Tell Me About

Published: Wednesday December 12, 2012 MYT 12:00:00 AM
Updated: Wednesday August 14, 2013 MYT 11:44:44 AM

Difference between anal fissures and haemorrhoids

Learn the difference between anal fissures and haemorrhoids.

I WAS in England recently and I had constipation because of the cold weather. This caused me to strain in the toilet. Suddenly, and very alarmingly, I felt something pop out. I believe it was a pile. I came home and went to a surgeon who told me I not only had piles, but also anal fissures. What is the difference?

Piles are also called haemorrhoids. They are masses or pieces of tissue inside your anal canal that contain blood vessels. The surrounding tissue is made up of supportive tissue, muscles and fibres.

If you are unsure about what constitutes your anal canal, it starts from the anus, which is the hole or opening outside that is present between your buttocks, and extends up to four centimetres all the way to the rectum.

Haemorrhoids are present in every single person. It’s only when they are enlarged that they are considered abnormal.

An anal fissure is, as its name suggests, a tear occurring in your anus that can extend up to your anal canal. They are very common, and can happen at all ages, including in infants.

My goodness, this sounds painful. How will I know if I have anal fissures?

People with anal fissures experience pain, which becomes worse with bowel movement. You don’t experience pain all the time, but certainly, when you sit on the toilet to pass motion, there will be pain, ranging from mild discomfort to severe pain, especially when your stools are hard.

This pain may be brief, or it can last for a long time after your bowel movement. Some people who experience severe pain are almost afraid to go to the toilet.

Sometimes, this pain can also affect your urination by causing frequent urination, pain during urination, or even the inability to urinate.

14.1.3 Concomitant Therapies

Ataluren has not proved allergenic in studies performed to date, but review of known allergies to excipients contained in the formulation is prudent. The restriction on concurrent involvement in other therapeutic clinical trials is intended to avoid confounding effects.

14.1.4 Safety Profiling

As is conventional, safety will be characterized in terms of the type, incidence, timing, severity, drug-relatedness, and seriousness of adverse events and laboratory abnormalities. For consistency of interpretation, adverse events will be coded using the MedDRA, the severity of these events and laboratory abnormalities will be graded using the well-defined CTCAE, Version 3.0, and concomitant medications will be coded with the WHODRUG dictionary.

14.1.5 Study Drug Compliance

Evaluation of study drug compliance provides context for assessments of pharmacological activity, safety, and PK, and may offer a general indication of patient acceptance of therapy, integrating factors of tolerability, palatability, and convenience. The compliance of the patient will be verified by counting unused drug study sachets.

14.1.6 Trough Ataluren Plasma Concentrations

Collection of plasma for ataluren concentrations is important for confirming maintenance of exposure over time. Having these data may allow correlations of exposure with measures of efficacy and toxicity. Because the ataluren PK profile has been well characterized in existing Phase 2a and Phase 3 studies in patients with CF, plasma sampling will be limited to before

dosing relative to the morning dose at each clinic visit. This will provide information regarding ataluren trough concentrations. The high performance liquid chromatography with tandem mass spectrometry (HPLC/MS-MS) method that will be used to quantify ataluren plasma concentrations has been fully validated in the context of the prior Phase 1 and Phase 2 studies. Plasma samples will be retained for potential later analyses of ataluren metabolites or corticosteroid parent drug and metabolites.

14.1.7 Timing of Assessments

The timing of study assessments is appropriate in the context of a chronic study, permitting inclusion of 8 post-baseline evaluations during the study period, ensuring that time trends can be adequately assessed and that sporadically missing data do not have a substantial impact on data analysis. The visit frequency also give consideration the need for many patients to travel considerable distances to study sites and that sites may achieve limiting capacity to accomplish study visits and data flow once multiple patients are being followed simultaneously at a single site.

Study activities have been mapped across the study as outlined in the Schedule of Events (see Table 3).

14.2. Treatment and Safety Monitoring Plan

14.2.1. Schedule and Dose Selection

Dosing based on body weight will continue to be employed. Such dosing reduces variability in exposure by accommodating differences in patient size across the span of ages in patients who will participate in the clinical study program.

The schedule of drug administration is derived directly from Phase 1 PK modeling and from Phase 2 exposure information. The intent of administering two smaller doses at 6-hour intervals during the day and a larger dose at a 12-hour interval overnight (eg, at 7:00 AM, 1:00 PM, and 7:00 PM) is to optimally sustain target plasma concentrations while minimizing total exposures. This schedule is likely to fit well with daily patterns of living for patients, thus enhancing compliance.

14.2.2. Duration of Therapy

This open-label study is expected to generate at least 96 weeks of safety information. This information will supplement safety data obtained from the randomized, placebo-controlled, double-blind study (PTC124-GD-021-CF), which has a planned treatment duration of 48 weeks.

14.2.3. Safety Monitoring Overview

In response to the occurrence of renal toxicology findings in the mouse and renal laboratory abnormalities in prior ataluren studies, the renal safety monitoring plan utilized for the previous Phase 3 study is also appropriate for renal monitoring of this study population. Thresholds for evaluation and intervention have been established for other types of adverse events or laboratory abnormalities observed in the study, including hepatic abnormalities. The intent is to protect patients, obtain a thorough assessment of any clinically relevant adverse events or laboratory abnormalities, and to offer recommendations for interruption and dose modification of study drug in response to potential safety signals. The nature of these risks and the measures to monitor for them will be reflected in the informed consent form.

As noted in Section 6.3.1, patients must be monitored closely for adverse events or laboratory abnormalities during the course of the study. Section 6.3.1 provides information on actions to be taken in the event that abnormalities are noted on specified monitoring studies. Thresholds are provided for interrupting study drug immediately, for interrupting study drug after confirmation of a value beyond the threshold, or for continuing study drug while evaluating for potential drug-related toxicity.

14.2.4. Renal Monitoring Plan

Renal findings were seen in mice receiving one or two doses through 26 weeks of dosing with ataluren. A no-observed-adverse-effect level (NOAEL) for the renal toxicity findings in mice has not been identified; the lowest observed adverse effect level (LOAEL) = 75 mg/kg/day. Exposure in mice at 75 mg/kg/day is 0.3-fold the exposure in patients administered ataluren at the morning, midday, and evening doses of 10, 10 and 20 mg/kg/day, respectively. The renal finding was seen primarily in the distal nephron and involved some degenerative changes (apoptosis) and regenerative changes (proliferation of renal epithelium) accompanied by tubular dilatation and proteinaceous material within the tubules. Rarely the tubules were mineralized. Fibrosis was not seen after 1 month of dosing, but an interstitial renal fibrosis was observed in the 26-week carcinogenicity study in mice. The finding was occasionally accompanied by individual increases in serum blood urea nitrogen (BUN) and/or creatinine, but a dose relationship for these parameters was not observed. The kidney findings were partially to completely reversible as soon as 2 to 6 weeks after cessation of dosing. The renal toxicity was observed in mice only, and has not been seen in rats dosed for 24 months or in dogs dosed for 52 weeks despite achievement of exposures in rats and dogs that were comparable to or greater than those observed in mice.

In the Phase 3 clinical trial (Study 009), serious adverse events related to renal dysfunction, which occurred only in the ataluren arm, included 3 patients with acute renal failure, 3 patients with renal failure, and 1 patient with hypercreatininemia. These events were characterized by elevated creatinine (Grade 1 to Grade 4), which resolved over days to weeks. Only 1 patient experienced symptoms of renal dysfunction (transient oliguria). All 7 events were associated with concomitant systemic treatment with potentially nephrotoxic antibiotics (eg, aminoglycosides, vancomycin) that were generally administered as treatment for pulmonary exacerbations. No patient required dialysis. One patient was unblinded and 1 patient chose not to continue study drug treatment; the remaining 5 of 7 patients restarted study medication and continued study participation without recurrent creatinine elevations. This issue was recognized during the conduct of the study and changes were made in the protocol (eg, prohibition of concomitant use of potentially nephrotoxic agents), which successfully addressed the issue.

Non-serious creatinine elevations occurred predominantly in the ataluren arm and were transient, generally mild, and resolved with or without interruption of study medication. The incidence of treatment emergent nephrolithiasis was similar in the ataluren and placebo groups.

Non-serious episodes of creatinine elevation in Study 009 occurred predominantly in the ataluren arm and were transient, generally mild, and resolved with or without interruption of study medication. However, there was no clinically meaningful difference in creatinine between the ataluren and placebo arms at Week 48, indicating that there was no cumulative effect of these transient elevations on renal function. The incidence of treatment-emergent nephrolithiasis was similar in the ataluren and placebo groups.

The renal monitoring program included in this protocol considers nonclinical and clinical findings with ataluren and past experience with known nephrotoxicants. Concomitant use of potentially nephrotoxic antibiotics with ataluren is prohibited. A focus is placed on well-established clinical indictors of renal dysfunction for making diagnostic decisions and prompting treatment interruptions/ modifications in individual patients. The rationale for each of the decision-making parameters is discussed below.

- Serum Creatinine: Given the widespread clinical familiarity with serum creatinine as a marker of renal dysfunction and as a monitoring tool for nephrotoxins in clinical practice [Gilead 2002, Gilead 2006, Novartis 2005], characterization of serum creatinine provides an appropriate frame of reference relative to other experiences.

Anal fissures can also cause bleeding in small amounts and anal itching. If infected, there can be a smelly discharge of pus.

Anal fissures can be divided into acute fissures and chronic fissures.

An acute fissure will look like a longitudinal tear to the surgeon. A chronic fissure is usually associated with skin tags at the edge of your anus, which are called sentinel piles, and thickened edges at the fissure.

How is this different from piles?

Haemorrhoids are divided into internal and external haemorrhoids. Internal haemorrhoids are usually painless because the nerve fibres that supply them belong to the nerve supply of the intestine, which cannot be felt.

An enlarged internal haemorrhoid may pull down the surrounding tissue and protrude from the anus.

Haemorrhoids can bleed, especially when hard stools injure the lining of the anal canal. Sometimes, they can also prolapse, meaning they protrude from your anus.

There is a grading system for haemorrhoids:

First degree: These bleed, but do not prolapse. Second degree: These prolapse, usually after defecation, but retract on their own back into the anal canal. Third degree: These prolapse, but cannot retract on their own. They must be pushed back with a finger, but will stay inside after being pushed back. Fourth degree: These prolapse and cannot be pushed back inside.

Second degree: These prolapse, usually after defecation, but retract on their own back into the anal canal.

Third degree: These prolapse, but cannot retract on their own. They must be pushed back with a finger, but will stay inside after being pushed back.

External haemorrhoids are different though. They can be felt as bulges at your anus. They are easily prey to blood clots, which can make them very painful. Sometimes, they may heal and leave a tag of skin protruding from the anus.

What causes anal fissures?

They are caused by any sort of injury to the anus or anal canal. This usually comes from constipation, which gives rise to hard stools. Many people can remember the exact bowel movement that triggered the pain.

However, diarrhoea can also give rise to anal fissures, especially after repeated episodes.